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Bedouin, fellahs and sultans: History of the Islamic Countryside Week 4 Land tenure Queen Mary University of London HST 5112, 2011-12.

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Presentation on theme: "Bedouin, fellahs and sultans: History of the Islamic Countryside Week 4 Land tenure Queen Mary University of London HST 5112, 2011-12."— Presentation transcript:

1 Bedouin, fellahs and sultans: History of the Islamic Countryside Week 4 Land tenure Queen Mary University of London HST 5112, 2011-12

2 Arab conquests & land-tenure At the time of conquest, Arabs retain Byzantine / Sassanian land-tenure: Non-Muslim landowners/peasants pay an agricultural tax = kharaj, in addition to poll-tax Arab land-owners pay a charitable tax = ushr (tithe); State distributes land grants to Arab leaders or groups If area was conquered without a agreement of capitulation, all land becomes property of the Muslim community (fay)

3 Arab conquests & land-tenure How to collect land-tax (kharaj)? By fixed tax (in kind or in cash) By share of the produce

4 Arab conquests & land-tenure How to collect land-tax (kharaj)? From individual cultivators From the village community

5 Arab conquests & land-tenure How to collect land-tax (kharaj)? By agents of central government By Tax-farming By and for local leaders (decentralization)

6 Abbasid land tax (8 th - 10 th c) Impact of large-scale conversion to Islam: Exemption from poll-tax, but kharaj tax continues; Charity tax (zakat) on livestock and selected cash crops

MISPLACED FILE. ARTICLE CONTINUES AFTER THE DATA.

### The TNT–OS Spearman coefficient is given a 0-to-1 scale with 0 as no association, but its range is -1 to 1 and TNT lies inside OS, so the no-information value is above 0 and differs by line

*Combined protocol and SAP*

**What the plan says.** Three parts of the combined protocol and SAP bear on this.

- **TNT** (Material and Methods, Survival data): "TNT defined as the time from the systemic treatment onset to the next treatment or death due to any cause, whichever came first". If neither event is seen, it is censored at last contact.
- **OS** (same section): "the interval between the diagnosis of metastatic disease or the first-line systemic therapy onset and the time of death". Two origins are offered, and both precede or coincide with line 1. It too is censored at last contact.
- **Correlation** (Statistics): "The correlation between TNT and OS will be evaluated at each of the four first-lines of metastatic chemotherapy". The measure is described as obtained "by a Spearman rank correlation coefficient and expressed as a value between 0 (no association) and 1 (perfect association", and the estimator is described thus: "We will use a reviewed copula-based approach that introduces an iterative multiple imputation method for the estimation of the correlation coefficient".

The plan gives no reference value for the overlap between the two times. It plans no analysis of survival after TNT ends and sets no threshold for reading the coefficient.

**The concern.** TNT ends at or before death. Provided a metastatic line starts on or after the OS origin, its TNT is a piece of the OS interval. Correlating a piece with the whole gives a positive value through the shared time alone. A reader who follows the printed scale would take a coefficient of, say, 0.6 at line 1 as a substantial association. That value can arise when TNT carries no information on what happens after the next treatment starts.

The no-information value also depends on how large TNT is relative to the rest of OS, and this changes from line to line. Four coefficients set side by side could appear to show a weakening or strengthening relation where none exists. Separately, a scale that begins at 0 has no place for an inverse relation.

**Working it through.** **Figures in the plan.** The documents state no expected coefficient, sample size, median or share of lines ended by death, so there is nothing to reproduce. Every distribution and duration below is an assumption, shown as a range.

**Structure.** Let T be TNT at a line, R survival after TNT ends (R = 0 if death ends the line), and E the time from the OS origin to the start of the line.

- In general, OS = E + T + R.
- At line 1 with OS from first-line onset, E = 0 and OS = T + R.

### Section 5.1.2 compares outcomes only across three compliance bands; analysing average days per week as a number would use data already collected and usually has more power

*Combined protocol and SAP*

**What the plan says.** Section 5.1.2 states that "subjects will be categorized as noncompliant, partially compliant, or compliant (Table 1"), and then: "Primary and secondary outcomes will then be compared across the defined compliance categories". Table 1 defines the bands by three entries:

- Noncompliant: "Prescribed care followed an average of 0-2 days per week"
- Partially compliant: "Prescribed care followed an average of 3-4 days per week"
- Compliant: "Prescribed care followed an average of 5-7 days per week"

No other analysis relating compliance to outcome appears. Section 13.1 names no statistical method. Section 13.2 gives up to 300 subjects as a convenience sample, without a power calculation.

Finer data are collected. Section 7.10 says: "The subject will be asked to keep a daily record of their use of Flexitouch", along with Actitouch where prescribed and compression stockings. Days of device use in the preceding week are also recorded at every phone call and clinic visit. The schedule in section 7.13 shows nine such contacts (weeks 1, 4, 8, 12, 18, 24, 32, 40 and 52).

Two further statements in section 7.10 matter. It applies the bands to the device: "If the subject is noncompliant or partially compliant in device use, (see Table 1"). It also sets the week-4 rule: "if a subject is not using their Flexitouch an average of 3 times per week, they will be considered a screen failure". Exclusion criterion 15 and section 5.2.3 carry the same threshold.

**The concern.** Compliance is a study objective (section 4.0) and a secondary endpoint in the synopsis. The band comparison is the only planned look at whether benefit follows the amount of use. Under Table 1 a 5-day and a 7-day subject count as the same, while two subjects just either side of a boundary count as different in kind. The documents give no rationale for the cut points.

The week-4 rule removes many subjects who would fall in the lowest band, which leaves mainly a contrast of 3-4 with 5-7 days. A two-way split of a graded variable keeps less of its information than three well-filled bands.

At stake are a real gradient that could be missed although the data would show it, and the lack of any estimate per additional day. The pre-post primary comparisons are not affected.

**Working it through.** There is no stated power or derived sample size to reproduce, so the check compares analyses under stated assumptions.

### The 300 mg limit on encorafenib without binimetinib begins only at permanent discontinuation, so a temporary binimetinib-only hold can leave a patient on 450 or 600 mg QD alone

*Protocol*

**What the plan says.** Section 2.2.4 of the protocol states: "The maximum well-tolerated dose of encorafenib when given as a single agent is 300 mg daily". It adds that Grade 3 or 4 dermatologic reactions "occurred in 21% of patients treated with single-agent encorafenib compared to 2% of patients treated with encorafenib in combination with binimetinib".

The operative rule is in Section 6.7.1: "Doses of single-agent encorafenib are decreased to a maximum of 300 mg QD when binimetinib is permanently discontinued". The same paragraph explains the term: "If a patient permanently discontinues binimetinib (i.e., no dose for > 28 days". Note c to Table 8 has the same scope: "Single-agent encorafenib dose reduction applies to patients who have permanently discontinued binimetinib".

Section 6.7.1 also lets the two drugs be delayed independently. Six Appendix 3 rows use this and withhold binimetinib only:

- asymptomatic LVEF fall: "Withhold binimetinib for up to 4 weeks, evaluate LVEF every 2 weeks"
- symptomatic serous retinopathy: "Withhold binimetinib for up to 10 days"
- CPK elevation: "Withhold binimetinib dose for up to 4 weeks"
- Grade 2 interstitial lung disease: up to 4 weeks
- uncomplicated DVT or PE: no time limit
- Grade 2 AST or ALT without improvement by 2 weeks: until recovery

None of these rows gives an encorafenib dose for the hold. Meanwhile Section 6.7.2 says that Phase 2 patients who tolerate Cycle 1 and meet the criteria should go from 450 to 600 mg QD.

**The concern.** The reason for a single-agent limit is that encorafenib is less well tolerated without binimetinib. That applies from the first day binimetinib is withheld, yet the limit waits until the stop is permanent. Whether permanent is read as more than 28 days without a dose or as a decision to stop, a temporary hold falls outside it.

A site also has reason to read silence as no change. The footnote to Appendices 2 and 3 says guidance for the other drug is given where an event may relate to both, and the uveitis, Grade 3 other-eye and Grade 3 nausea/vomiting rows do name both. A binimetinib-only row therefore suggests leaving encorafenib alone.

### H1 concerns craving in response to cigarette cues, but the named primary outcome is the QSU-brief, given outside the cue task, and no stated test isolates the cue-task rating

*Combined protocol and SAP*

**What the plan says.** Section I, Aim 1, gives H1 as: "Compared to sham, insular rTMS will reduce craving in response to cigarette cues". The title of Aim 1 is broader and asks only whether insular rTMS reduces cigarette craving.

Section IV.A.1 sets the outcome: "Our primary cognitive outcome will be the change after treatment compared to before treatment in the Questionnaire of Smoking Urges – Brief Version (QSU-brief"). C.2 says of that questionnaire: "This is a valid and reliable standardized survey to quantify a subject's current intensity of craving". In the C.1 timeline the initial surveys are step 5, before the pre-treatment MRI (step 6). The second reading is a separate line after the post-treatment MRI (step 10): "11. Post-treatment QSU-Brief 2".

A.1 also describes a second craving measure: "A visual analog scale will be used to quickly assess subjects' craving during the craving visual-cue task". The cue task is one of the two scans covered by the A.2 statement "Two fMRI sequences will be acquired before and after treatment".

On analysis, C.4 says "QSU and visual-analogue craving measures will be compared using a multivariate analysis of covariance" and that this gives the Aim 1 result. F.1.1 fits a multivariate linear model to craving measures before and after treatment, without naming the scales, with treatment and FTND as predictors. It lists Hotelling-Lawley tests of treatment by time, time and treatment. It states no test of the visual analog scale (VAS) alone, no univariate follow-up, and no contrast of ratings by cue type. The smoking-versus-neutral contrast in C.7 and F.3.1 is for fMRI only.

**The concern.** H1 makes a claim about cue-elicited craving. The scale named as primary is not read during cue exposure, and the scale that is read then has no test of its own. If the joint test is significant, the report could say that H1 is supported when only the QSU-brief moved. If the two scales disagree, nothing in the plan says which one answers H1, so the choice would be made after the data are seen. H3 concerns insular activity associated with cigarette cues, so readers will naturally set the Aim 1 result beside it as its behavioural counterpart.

7 Abbasid land tenure (8 th - 9 th c) Land reclamation projects in Iraq Large estates run by urban landowners Use of slaves in estates around Basra, and in Tunisia (Qayrawan) Zanj Slave revolt around Basra (868-883) Peasants revolts in Egypt (9 th century)

8 The Middle period, 1000-1500 Virtual end of private ownership over arable land (fields) Death of the kharaj-payer: Kharaj is now a rent paid by cultivators for the right to use the land Decentralization of tax-collection

9 Islamic feudalism, 1000-1500 iqta - a grant of agricultural revenue in return for military service. Different from feudal estate: Temporary, non-hereditary grant, to be withdrawn by the ruler at any time. Iqta-holder would reside in a city, visiting his village only occasionally. No judicial authority over the cultivators. al-Aqsarai, a manual of horsemanship (Syria/Egypt, 1371)

10 Islamic feudalism, 1000-1500 What was the position of the peasant under the iqta system? According to some ethical and legal works: 1. Peasants are attached to the land 2. iqta holders can raise taxes at will 3. No incentives for long-term investment

11 Islamic feudalism, 1000-1500 What was the position of the peasant under the iqta system? Legal sources, especially fatwa literature: 1. Tenancy contracts concluded with the iqta holders (share-cropping or fixed rent). 2. De-centralized negotiation of lease payments with iqta holders. 3. Individual iqta holders at a disadvantage, as they tend to lack local knowledge and power base.

12 Islamic feudalism, 1000-1500 Continuous shifts from state land-ownership to private ownership and back, unless land endowed for religious purposes Private owners convert land to charitable endowments (waqf) to protect from state confiscation Waqf could benefit religious institutions, the poor, or families of land-owner

13 Islamic feudalism, 1000-1500 Iqta to medieval Islamic socieites, from India to Spain, is what feudalism is to European Islamic societies


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